From there, Grandy began feeling his way back into the political arena. “I was always into politics because of my aide career, but I think I was the one most shocked when I decided to run for the House.”

Grandy served in Congress for eight years, declining to run for a fifth term in preparation for a failed run in the Iowa GOP gubernatorial primary. A vegan candidate in a meat-raising community, Grandy was defeated by the three-term incumbent Terry Branstad.

In 1995, two weeks after his last day as a Representative, Grandy was recruited to work for Goodwill Industries. The offer brought confusion and mixed feelings. “Why would I want to be the emperor of old clothes?” Grandy said, chuckling. “But they did a lot to create jobs, and helped in lots of other issues that I fought for in Congress, and I liked that.”

Grandy later taught a course on nonprofit organizations and public policy at the University of Maryland, did lobbying work for Independent Sector as a senior adviser, and began filling in on morning radio shows. “I was the bullpen for WMAL,” Grandy said.

These days, he spends his mornings providing, in his words, “four hours of info-tainment five days a week.” He insists his schedule, though still as grueling as any House Member’s, is tweaked due to the uncertainty of the news. “You can’t plan too much, because it can change. You plan a year in advance and take it a minute at a time.”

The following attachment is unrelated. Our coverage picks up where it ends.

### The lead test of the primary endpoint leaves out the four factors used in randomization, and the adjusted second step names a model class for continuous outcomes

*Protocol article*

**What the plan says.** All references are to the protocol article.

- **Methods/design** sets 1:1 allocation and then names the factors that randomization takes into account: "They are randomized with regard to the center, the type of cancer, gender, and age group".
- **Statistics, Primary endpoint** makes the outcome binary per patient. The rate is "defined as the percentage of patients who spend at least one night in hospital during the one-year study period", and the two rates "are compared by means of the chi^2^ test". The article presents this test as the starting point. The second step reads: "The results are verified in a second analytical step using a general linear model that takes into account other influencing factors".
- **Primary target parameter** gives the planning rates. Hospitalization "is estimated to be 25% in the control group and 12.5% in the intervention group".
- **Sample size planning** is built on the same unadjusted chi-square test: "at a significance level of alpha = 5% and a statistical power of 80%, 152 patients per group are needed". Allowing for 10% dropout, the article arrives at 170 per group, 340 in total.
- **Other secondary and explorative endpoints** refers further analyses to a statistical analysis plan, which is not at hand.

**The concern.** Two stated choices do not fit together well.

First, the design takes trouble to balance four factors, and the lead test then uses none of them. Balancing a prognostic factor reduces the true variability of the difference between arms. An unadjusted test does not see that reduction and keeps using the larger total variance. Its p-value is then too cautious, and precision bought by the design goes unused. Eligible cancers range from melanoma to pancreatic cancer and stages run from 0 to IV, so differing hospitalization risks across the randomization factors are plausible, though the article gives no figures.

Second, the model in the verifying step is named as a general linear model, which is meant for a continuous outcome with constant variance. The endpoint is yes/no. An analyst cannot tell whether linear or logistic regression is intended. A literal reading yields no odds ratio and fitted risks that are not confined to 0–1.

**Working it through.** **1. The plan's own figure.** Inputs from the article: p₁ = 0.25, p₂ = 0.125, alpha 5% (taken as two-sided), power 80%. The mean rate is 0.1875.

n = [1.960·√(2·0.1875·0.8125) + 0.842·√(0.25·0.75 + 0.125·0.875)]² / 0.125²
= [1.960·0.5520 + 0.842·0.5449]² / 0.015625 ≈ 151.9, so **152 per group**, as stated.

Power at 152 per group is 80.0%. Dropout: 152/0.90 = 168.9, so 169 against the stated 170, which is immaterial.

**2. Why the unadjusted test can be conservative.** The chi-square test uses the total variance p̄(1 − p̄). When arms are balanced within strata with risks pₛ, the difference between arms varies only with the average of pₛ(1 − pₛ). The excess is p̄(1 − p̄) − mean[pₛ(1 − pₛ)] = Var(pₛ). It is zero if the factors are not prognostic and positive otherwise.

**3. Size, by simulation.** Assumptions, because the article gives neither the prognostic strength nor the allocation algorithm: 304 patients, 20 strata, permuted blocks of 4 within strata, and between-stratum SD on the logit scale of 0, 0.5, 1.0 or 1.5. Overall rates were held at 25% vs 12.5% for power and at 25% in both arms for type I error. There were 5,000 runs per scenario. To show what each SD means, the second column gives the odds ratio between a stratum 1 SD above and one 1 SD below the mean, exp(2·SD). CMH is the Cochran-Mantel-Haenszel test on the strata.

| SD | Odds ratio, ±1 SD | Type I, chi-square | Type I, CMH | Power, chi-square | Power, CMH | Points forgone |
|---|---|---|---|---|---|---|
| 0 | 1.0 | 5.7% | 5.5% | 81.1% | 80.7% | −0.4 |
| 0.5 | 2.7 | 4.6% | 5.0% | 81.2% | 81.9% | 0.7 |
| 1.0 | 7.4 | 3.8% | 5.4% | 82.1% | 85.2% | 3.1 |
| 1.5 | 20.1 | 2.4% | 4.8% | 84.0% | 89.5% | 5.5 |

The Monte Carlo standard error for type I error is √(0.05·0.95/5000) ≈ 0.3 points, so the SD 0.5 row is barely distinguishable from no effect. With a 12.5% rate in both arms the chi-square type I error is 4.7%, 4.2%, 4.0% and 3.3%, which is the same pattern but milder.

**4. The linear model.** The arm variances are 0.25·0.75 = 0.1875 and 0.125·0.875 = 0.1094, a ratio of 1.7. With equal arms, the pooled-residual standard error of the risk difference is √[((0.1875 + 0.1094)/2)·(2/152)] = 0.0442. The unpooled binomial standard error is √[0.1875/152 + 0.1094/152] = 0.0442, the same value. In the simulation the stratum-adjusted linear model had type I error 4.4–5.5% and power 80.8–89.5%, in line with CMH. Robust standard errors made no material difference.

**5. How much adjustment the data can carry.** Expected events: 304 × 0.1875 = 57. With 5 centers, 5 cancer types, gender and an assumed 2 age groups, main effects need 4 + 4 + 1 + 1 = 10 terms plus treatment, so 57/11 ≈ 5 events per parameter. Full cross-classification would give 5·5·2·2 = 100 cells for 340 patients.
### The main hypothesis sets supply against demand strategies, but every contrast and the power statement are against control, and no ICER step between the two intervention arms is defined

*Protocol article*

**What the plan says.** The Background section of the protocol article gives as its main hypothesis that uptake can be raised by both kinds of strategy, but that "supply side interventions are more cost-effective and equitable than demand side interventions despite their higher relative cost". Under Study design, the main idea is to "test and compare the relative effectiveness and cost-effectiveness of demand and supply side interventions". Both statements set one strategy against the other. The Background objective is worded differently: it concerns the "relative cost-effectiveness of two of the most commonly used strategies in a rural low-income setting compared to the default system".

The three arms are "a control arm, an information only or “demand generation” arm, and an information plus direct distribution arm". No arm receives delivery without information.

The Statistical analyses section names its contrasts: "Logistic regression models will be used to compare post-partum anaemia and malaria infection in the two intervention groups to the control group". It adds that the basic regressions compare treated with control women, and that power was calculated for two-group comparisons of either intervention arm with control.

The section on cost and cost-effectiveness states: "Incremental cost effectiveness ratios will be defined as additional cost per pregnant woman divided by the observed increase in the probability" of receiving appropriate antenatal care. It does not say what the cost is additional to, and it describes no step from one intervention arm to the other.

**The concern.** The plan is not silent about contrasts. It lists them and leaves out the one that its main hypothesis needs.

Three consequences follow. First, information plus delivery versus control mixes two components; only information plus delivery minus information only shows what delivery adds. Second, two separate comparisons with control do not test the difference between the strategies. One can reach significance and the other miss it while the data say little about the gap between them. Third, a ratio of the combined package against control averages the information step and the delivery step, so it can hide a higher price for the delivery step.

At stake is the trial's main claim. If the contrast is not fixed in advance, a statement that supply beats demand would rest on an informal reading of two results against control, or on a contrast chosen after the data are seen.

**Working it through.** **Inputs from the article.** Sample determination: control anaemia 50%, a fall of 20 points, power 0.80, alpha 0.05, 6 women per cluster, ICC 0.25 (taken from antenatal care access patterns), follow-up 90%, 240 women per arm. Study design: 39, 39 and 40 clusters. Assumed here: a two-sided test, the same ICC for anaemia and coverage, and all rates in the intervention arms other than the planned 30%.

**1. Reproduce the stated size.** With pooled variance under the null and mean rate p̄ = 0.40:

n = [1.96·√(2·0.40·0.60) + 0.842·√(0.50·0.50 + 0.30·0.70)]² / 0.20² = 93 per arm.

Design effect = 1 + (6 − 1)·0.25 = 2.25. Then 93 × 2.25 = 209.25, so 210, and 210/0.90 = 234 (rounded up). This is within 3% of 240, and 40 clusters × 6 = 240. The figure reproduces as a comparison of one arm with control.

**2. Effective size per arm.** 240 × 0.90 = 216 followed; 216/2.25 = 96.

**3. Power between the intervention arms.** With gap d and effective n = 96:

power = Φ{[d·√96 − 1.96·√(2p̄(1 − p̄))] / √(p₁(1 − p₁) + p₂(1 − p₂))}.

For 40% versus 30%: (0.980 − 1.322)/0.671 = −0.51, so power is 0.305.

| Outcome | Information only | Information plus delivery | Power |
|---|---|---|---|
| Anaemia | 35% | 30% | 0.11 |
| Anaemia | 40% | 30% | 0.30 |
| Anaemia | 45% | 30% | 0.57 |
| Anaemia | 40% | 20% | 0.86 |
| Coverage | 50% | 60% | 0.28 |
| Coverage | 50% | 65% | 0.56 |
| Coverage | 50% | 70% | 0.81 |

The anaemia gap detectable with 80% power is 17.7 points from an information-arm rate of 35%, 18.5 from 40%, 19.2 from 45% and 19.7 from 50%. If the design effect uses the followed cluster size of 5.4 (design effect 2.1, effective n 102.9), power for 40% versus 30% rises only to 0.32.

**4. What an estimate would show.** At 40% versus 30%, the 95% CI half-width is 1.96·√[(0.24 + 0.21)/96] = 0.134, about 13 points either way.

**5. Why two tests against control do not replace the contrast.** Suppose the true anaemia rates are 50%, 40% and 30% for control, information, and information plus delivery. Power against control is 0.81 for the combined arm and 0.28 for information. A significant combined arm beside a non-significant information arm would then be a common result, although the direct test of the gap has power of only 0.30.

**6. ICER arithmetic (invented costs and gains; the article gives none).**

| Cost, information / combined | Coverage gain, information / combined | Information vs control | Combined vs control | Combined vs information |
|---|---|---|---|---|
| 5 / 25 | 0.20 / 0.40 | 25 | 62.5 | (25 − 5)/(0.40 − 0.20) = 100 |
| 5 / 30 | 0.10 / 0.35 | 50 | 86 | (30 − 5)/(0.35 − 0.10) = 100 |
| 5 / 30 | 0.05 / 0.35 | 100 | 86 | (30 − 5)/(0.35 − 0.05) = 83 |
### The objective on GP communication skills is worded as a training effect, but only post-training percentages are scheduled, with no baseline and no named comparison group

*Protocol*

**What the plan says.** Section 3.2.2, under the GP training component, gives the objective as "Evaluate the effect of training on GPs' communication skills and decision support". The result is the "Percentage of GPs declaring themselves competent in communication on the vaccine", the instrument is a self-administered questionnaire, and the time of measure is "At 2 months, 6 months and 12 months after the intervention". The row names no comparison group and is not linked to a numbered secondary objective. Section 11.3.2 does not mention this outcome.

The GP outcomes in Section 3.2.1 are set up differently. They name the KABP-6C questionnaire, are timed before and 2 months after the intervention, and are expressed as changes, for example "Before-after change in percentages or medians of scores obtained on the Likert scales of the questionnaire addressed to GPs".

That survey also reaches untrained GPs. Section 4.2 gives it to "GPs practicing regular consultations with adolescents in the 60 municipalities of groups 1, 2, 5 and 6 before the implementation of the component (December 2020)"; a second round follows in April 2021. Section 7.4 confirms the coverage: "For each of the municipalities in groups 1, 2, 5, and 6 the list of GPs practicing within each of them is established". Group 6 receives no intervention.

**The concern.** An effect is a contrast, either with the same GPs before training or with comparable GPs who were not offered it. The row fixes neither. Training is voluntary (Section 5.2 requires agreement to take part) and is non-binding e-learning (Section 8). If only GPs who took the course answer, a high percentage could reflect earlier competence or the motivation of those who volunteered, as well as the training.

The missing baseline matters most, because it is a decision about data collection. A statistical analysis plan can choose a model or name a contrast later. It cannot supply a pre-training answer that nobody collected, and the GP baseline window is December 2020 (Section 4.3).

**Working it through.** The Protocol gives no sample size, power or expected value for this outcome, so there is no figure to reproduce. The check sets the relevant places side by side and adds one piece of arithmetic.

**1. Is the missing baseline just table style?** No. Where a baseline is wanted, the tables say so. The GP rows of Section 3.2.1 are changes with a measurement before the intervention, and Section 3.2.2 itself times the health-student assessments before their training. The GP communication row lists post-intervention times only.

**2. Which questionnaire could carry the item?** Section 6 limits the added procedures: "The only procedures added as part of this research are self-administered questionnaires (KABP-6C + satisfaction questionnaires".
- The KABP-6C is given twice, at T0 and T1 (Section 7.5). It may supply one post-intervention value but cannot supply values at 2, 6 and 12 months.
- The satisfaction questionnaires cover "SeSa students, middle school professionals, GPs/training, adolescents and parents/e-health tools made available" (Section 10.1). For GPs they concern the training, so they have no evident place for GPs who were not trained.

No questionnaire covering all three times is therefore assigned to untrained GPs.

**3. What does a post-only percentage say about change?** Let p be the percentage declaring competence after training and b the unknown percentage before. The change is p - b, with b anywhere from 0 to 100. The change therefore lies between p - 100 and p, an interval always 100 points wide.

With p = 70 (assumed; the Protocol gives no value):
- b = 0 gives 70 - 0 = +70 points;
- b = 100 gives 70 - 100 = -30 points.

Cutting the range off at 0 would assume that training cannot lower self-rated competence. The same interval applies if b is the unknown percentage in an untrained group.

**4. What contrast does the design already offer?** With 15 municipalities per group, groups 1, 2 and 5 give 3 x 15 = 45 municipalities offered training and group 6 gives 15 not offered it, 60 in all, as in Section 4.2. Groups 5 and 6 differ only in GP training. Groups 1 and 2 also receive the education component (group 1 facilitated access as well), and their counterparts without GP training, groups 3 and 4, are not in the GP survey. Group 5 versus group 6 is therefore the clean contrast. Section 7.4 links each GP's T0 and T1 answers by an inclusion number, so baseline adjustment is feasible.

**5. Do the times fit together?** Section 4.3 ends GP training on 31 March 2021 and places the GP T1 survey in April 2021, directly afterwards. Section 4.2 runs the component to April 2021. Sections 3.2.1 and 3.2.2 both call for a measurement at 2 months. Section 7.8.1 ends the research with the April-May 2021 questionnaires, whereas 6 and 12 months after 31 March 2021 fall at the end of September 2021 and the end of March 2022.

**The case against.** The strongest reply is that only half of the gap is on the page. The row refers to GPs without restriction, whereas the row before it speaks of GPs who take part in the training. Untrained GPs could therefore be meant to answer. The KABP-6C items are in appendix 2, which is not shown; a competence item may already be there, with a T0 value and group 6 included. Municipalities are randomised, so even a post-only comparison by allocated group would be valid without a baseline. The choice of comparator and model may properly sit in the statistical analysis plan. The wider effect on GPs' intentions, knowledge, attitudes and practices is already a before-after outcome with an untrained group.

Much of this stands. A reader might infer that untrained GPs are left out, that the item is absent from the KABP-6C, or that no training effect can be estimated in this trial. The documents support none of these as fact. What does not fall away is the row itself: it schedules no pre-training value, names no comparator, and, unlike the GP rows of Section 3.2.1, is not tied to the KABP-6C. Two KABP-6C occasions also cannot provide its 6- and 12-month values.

Grandy feels that though he is no longer fighting for the people in the Education and the Workforce Committee, he is still serving them as they begin their days. “I look for what will engage them — there’s a constituency for shows like this.”

Moving from politicians, a group that Grandy feels “suffers from a lack of editing,” he is dabbling in the idea of writing a longer piece himself. “I’ve spoken to editors and publishers and they all say the same thing: ‘If you’d written the book out of Congress, you’d have missed your nonprofit career. If you’d written it after the nonprofit, you’d have missed the radio career. Why don’t you wait until the story’s over?’”